Was that the Cherlato truck?
Very funny. No. Cherlato is at Taylor Swift’s concert today.
The initial reviews for your new gelato brand are pretty good — congratulations.
Look, I’ve been loving ice cream for as long as I can remember. You can see pictures of me eating ice cream all over the world. This is the best ice cream I’ve ever tasted. It figures that I had to find it in New Zealand. [Cherlato is a collaboration with Giapo, a New Zealand-based company.] It’s a little bit difficult for us right this minute because we have so many flavors, but in the truck, we can only have four or five at a time.
Did you enjoy the flavor development?
I ate my body weight in ice cream in New Zealand. It was unbelievable. Chocolate was what I wanted the most, but we have interesting flavors as well. People seem to like the avocado. That won’t be one I go to very often. I’m pedestrian. But when I saw the [edible] gold [ice cream] cones, I almost lost it. I wanted to wear them as earrings. Have you seen them?
Yes, on Instagram. Are you joining the truck for the Taylor show?
No, I’m working into the late night tonight.
OK, I’ve been told you’re not supposed to discuss it, but you have acknowledged you’re recording a Christmas album. What can you tell me?
It’s not your mother’s Christmas album. It’s a Cher Christmas album, whatever that brings along with the name. It’s definitely my idea of a Christmas album. I had to do what I felt. There’s no “Silent Night.”
Speaking of music, you just sold your catalog to Irving Azoff. Why now?
Well, everybody seems to be doing it. (Laughs.) And I get to keep everything from Believe on, so I’m fine with it.
We’re approaching a big anniversary for Believe. Looking back on the 25 years since its release, how do you feel about the role it played in the mainstreaming of Auto-Tune?
In October, Cher’s landmark hit Believe celebrates its 25th anniversary.
Courtesy of Warner Records.
We did it. We were the first ones. I was talking to [producer] Mark [Taylor] about that last night when we were in the studio — about how we felt when we did it. I don’t think they called it Auto-Tune then. It was just a pitch machine. I was having a hard time with the song. That’s the only argument Mark and I ever got into. He kept saying, “The chorus is fine, but you’ve got to sing the verses better.” I was singing and singing and singing, and finally he said, “Cher, you better do it better!” And I went, “You know what? If you want it better, get somebody else.” I walked out. And then the next morning, I saw this beautiful boy on the morning show in England. His name was [Andrew] Roachford, and he was singing with a vocoder. So I called Mark, I said, “Could we use a vocoder?” He said, “No, but I’m working on something that I think might be amazing, but I’m not quite there yet.” I went back to the studio, he started it, and we both jumped up and high-fived ourselves after we heard it. The record company didn’t want to do it. They said, “You can’t tell who it is.” I went, “Yes, I know, that’s the beauty of the whole thing!”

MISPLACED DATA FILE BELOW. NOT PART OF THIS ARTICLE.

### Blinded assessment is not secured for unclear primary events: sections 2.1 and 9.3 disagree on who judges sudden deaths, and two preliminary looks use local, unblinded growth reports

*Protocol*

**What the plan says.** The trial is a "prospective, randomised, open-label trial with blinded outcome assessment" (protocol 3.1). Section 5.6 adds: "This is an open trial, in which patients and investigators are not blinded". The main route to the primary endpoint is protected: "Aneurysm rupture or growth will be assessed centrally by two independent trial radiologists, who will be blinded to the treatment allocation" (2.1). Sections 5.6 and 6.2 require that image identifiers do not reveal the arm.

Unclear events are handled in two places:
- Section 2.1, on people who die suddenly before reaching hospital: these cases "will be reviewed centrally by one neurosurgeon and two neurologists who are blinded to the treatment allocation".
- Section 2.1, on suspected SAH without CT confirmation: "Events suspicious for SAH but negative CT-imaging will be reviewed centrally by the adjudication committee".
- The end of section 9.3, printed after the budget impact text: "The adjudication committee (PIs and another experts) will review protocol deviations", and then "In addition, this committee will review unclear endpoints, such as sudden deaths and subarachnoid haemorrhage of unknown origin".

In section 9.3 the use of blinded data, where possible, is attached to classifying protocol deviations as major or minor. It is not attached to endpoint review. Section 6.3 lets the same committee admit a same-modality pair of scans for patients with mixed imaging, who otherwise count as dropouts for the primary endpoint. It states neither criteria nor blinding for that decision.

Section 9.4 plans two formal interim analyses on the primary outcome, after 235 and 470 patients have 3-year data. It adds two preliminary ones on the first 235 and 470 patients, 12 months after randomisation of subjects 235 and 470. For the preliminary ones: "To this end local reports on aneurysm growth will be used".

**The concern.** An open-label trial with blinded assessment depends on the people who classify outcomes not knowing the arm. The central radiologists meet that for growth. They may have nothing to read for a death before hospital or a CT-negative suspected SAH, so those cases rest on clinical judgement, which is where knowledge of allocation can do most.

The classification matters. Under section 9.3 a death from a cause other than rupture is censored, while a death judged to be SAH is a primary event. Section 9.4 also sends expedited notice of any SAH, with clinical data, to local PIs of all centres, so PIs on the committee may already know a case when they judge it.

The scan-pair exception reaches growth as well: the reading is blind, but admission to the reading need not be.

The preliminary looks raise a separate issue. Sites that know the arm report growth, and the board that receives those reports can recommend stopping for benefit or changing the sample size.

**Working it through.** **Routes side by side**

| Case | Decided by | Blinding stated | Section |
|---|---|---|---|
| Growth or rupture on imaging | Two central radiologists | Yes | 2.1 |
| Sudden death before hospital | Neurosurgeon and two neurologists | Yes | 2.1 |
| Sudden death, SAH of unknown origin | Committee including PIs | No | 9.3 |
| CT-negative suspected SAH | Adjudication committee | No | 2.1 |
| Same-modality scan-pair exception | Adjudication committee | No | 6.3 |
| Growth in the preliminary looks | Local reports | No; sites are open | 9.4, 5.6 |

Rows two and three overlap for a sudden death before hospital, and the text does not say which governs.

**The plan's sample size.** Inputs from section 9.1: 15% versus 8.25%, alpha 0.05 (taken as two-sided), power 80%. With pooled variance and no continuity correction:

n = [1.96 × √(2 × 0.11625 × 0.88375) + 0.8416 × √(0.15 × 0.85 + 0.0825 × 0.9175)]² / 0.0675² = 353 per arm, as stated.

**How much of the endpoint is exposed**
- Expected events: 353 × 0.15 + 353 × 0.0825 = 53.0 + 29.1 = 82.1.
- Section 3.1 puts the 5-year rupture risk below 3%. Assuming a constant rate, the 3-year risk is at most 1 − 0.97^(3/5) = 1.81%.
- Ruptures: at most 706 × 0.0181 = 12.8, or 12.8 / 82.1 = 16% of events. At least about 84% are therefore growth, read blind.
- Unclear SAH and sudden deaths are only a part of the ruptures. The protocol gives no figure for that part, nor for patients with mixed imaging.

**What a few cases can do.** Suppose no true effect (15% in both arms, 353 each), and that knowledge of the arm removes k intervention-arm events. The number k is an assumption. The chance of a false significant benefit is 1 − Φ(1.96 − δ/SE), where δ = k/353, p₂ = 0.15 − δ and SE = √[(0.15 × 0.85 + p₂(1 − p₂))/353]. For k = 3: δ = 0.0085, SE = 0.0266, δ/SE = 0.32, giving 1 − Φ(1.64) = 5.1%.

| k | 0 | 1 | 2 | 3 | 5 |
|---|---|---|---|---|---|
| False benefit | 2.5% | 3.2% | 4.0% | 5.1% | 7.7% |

You said in an interview last year that you’re offered more work now than you can actually do. What gets you to say yes to something at this point?
It’s just a feeling. Usually I say, “That would be a lot of fun.” No matter what it is. It just strikes me.